The Power of Attraction

May 27, 2010 | Personal Branding

Attractive people are more persuasive than ugly people, and the same goes for websites.

Attraction is a well understood factor of persuasion.  Physically attractive people have a distinct advantage.  They appear more interesting, more influential and they can ask more of the people around them.  Basically they get what they want.

Unattractive people aren’t so lucky.  They have to work that much harder to demonstrate their capabilities.  Think back to when Susan Boyle entered the reality-TV scene.  Her introduction video on YouTube is classic.  Simon Cowell and the other judges were skeptical of her capabilities, and utterly astonished when she started to sing.  It’s as if they thought Boyle’s physical appearance was an accurate predicator of her singing potential.  Obviously it wasn’t.

Websites are similar to people.  Ugly websites just have to work harder.  For example, when you come across a company with a great product, but an ugly out-of-date website, it creates dissonance.  It causes you to question the product and the company, and it taints your memory of the product.  Basically the disjointed experiences make you second guess yourself.

Brand Attraction is manageable

There really isn’t any excuse to have an ugly, disorganized website.  Design is a very controllable element of your brand.

Your customers are judging you with their eyes.  That’s the nature of the Web.  We look at websites.  We watch videos.  We read content.  The first way we judge a company and its capabilities is with our eyes.  That means you need to exceed your customers’ visual expectations.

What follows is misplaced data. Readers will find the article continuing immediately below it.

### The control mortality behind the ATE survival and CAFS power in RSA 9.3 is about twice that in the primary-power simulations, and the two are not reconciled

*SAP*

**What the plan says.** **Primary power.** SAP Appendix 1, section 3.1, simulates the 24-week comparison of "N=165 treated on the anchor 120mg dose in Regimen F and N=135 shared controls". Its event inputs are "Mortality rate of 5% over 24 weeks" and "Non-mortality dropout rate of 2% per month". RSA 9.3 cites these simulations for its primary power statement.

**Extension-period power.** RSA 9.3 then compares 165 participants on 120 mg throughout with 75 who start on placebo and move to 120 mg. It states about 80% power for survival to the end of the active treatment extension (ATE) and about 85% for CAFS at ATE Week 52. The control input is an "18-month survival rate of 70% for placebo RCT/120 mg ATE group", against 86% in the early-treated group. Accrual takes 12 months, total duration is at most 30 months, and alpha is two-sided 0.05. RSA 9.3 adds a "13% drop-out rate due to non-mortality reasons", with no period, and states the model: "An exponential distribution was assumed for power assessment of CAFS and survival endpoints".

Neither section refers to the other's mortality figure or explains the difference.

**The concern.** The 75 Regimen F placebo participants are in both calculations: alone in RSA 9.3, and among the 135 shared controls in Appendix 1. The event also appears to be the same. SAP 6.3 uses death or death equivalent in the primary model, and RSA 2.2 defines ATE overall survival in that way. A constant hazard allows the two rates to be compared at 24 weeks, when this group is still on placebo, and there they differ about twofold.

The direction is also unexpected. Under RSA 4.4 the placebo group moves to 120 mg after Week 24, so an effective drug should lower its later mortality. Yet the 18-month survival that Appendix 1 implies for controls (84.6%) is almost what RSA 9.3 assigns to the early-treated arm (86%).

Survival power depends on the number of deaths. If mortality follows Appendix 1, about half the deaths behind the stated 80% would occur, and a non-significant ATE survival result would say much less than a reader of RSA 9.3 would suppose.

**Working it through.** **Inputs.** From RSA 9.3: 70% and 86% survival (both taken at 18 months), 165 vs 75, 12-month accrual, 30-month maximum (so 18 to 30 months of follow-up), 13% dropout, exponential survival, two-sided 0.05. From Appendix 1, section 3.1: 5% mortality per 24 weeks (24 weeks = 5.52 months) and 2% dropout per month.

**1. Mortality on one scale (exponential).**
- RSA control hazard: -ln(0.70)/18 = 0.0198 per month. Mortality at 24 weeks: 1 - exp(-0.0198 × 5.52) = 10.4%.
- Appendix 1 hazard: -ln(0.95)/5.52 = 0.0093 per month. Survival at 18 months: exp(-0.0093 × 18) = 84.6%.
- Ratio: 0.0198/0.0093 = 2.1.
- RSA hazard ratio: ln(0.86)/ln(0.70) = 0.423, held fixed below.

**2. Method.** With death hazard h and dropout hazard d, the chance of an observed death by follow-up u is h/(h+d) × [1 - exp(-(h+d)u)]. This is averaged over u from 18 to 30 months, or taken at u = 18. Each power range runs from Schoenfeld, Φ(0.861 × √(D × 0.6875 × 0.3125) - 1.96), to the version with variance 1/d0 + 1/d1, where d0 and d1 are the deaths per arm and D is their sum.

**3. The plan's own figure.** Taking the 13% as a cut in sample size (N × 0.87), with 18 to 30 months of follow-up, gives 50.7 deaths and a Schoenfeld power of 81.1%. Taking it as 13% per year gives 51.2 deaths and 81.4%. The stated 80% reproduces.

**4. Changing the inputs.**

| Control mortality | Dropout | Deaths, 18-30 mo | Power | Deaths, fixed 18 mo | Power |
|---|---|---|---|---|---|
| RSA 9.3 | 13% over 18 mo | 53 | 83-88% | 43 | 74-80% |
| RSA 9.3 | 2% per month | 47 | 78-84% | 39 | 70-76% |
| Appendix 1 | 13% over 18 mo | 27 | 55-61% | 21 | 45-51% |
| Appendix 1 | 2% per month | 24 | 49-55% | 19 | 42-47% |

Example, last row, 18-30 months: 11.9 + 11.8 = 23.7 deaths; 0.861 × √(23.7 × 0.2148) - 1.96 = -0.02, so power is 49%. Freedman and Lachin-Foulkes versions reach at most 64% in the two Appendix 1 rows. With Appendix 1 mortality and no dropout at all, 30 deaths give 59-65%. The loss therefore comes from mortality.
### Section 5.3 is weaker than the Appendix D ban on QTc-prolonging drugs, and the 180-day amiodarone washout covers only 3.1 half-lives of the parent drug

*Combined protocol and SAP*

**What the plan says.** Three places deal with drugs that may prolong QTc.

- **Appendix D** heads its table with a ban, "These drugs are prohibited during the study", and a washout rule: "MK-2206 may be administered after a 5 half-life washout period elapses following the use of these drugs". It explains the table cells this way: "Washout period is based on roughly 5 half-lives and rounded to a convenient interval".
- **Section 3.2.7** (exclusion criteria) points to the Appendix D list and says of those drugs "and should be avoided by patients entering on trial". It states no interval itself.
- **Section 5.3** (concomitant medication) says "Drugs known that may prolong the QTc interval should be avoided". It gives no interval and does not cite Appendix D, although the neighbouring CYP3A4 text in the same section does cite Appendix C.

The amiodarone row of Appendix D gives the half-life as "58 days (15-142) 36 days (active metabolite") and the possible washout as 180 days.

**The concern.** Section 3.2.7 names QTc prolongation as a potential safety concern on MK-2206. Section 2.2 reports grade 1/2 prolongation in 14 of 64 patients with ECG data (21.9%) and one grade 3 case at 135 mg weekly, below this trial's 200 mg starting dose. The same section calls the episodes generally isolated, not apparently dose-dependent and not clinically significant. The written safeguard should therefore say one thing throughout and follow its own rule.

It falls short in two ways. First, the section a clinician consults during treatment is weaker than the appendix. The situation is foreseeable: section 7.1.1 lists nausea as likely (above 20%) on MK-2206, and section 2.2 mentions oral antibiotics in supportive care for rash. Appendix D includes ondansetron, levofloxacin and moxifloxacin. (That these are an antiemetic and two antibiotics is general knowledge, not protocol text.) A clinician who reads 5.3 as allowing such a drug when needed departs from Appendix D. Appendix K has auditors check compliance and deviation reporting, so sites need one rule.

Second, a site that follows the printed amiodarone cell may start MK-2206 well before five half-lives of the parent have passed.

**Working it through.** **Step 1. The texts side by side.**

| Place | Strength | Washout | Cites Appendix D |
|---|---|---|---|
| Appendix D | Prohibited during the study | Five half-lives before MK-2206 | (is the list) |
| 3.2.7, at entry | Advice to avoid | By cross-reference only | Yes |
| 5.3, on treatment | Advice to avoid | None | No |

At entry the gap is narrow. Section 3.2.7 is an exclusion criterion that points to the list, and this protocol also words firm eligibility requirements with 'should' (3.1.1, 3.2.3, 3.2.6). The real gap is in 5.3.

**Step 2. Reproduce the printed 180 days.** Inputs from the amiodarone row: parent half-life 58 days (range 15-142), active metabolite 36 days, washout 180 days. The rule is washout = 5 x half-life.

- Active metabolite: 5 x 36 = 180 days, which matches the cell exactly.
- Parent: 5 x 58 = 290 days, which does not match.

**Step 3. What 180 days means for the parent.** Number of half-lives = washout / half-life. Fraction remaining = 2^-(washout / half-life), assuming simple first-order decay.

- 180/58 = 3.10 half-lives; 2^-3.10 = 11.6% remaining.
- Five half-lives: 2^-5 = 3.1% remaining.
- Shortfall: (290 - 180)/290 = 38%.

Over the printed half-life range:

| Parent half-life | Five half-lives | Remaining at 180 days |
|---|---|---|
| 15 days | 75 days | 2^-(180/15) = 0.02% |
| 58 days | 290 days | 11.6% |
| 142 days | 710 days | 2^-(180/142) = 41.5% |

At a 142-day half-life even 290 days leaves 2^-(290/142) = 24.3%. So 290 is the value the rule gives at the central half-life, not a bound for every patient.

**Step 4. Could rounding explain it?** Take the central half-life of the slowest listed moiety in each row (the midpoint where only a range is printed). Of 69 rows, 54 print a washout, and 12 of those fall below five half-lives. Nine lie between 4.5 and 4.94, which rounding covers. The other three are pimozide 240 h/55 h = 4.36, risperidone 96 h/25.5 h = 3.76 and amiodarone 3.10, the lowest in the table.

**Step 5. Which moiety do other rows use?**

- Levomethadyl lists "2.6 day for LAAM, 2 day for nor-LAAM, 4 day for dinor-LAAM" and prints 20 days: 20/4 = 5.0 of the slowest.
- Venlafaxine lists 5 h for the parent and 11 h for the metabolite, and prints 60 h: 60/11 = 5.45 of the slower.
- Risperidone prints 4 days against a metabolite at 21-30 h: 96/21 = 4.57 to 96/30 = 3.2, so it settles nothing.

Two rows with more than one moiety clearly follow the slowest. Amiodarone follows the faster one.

The challenge is design is a moving target.  Tastes and fashions change, and technology moves forward at a relentless pace.  A website starts to look out of date within 2 years of being launched.  That means companies have to keep upgrading and managing their design to stay current, attractive and relevant.

Instill a Design Ethic in your company

Every company needs to instill a design ethic.  A design ethic is a commitment to present your brand, your services and your company with visual purpose.  It isn’t simply about copying the competition or jumping on what’s trendy.  It’s about displaying what is remarkable about your company and its products and services.  It’s about valuing design, and making sure you always present yourself in the best way possible.

Ask yourself

  1. Does your website’s design reflect what it’s like to work with your company?
  2. Does the site’s design show your company’s personality and values?
  3. Does the design reflect the value and capabilities of your brand?
  4. Are you proud of your firm’s design ethic?

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Jeremy Miller

Top 30 Brand Guru

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